More than nine out of 10 parents are concerned about the impact of the coronavirus pandemic on their child’s readiness for exams, a charity survey has suggested.
A survey of 1,501 parents by charity Parentkind found 93 per cent were either quite concerned or very concerned about their child’s preparedness for exams such as GCSEs and A-Levels next year.
Some 59 per cent of parents in the survey have a child in Year 11, which is typically GCSE year, and another 20 per cent have a child in Year 13, where students take their A-levels or similar qualifications.
Less than six per cent of parents said assessment on a full curriculum for 2021 would be acceptable.
Many parents said it would be acceptable to have assessments based on a reduced curriculum (41 per cent), exams with a choice of questions and topics (43 per cent), or exams accompanied by externally moderated teacher assessments (40 per cent).
But when asked to choose one favourite option, teacher assessment without external moderation was the most popular choice, backed by 23 per cent of parents.
More than half of those surveyed (50.43 per cent) supported delaying 2021 exams for a month to allow for more teaching time.
It was announced last week that Scotland’s National 5 exams will be cancelled and Highers and Advanced Higher qualifications will be pushed back due to the pandemic.
However, 38 per cent of parents said they would oppose delaying exams.
Over four-fifths of parents (88.1 per cent) told the charity survey that the lack of clarity about arrangements for exams had negatively affected their child’s mental health or wellbeing.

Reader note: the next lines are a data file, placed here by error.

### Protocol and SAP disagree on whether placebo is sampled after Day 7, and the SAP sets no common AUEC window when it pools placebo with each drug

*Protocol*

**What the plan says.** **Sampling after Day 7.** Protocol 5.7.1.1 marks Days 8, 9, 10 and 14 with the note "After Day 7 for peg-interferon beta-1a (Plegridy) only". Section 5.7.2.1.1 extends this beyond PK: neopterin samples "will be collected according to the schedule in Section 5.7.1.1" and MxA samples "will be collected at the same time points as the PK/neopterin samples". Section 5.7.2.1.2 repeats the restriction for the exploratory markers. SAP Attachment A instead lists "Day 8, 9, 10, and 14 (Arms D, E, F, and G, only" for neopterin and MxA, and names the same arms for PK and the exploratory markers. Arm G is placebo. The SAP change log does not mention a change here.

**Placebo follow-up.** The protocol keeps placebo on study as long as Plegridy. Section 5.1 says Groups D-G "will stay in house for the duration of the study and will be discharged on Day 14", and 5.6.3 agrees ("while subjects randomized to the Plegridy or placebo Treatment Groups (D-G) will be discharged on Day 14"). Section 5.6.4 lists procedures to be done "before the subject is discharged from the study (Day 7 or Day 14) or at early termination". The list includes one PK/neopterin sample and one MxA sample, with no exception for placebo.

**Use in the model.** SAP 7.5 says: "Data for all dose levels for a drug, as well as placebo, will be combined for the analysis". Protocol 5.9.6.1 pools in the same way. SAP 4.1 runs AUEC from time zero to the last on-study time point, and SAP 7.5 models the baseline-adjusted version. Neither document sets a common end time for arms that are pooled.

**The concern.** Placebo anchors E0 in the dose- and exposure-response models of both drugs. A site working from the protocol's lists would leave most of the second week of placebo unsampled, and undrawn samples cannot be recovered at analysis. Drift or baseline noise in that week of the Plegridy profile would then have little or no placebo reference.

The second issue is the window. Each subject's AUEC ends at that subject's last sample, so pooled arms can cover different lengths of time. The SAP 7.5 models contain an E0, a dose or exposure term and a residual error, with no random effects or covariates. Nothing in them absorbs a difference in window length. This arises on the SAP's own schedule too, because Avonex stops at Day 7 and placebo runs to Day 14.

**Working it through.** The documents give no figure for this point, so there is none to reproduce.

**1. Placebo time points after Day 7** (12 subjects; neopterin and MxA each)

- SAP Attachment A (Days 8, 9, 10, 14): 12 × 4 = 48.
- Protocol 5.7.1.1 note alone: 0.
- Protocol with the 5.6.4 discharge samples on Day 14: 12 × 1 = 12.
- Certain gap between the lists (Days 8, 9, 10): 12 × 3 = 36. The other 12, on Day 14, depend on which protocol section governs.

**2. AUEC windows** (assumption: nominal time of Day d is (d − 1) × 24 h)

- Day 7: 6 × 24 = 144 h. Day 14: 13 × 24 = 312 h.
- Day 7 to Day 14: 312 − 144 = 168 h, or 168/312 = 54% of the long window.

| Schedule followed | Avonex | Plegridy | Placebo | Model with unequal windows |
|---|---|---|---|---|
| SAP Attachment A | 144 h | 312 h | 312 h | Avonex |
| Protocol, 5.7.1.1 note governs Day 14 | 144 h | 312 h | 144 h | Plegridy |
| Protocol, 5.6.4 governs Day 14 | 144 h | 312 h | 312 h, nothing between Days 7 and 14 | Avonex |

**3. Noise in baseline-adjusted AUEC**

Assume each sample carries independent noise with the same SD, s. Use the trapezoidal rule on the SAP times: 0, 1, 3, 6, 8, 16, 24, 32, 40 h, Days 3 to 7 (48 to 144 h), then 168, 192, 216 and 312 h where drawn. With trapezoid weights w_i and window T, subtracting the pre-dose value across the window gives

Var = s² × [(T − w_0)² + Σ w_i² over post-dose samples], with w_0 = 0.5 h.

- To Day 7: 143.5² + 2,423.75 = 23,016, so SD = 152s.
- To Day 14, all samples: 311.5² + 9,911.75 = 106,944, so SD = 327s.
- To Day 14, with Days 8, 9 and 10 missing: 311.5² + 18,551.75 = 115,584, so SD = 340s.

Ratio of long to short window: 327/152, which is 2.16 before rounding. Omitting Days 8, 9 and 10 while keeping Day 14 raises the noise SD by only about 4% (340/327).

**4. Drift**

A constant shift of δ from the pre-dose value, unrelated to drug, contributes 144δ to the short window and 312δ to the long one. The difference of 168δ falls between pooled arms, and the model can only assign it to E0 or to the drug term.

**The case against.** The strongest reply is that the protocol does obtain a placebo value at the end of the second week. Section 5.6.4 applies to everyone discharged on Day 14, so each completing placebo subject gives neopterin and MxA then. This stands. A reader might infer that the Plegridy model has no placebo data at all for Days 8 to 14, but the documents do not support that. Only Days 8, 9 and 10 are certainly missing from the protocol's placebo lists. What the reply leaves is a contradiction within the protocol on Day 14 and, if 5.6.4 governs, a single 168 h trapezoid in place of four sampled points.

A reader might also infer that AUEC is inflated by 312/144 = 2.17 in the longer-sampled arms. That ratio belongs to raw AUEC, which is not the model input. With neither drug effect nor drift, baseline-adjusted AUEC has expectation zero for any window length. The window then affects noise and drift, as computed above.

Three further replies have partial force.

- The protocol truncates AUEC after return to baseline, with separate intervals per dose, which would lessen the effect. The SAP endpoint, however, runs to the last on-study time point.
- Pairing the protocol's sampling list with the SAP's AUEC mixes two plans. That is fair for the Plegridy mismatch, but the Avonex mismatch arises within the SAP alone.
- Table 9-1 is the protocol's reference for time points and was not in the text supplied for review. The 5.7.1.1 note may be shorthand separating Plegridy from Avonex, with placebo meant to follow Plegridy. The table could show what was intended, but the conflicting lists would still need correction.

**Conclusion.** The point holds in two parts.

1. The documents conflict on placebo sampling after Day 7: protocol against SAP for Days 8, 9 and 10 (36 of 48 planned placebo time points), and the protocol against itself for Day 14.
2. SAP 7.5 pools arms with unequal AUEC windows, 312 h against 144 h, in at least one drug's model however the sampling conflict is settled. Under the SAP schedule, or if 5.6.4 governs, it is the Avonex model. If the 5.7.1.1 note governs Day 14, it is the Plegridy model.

Kerry-Jane Packman, Parentkind’s executive director of programmes, membership & charitable services, said: “Preparing for exams is a hugely important factor for success. Feeling as ready as possible on the day can make all the difference in determining the results that can influence the course of a young person’s career.
“Parents and students know this, and we are already hearing worrying levels of despondency and anxiety from affected families. Continuing uncertainty is causing them stress and concern.
“Parentkind calls on policymakers to give urgent clarity about exam arrangements for 2021 now to avoid repeating the mayhem of 2020.
“Parents don’t have the solutions to exam arrangements, but they are seeking answers and clear guidance from government, so that they know what to expect and are well-placed to give their child whatever support they need.
“Parents want to help their children, but the longer this period of limbo drags on, the less time will be available for vital exam preparation, which risks creating panic.”
Picture: Students sitting an exam. (monkeybusinessimages).